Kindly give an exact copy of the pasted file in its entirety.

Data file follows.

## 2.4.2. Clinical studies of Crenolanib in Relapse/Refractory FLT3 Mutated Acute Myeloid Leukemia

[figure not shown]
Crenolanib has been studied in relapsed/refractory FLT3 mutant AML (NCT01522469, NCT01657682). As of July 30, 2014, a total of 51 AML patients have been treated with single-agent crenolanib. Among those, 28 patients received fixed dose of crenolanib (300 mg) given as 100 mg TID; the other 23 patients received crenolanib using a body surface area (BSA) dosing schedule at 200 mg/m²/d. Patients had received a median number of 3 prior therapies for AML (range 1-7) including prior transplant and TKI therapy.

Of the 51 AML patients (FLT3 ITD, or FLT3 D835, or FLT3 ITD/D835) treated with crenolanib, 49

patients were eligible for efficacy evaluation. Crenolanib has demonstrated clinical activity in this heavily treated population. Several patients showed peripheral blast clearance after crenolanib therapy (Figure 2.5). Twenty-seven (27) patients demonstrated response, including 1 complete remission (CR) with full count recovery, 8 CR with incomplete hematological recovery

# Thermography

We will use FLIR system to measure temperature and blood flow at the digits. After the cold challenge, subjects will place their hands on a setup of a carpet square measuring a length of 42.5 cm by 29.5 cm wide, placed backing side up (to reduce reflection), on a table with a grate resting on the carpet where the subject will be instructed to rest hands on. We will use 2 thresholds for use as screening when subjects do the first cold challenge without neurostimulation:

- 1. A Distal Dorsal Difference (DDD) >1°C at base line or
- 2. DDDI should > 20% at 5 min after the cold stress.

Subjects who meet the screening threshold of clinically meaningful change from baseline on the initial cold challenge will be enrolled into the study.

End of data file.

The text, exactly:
## 2.4.2. Clinical studies of Crenolanib in Relapse/Refractory FLT3 Mutated Acute Myeloid Leukemia

[figure not shown]
Crenolanib has been studied in relapsed/refractory FLT3 mutant AML (NCT01522469, NCT01657682). As of July 30, 2014, a total of 51 AML patients have been treated with single-agent crenolanib. Among those, 28 patients received fixed dose of crenolanib (300 mg) given as 100 mg TID; the other 23 patients received crenolanib using a body surface area (BSA) dosing schedule at 200 mg/m²/d. Patients had received a median number of 3 prior therapies for AML (range 1-7) including prior transplant and TKI therapy.

Of the 51 AML patients (FLT3 ITD, or FLT3 D835, or FLT3 ITD/D835) treated with crenolanib, 49

patients were eligible for efficacy evaluation. Crenolanib has demonstrated clinical activity in this heavily treated population. Several patients showed peripheral blast clearance after crenolanib therapy (Figure 2.5). Twenty-seven (27) patients demonstrated response, including 1 complete remission (CR) with full count recovery, 8 CR with incomplete hematological recovery

# Thermography

We will use FLIR system to measure temperature and blood flow at the digits. After the cold challenge, subjects will place their hands on a setup of a carpet square measuring a length of 42.5 cm by 29.5 cm wide, placed backing side up (to reduce reflection), on a table with a grate resting on the carpet where the subject will be instructed to rest hands on. We will use 2 thresholds for use as screening when subjects do the first cold challenge without neurostimulation:

- 1. A Distal Dorsal Difference (DDD) >1°C at base line or
- 2. DDDI should > 20% at 5 min after the cold stress.

Subjects who meet the screening threshold of clinically meaningful change from baseline on the initial cold challenge will be enrolled into the study.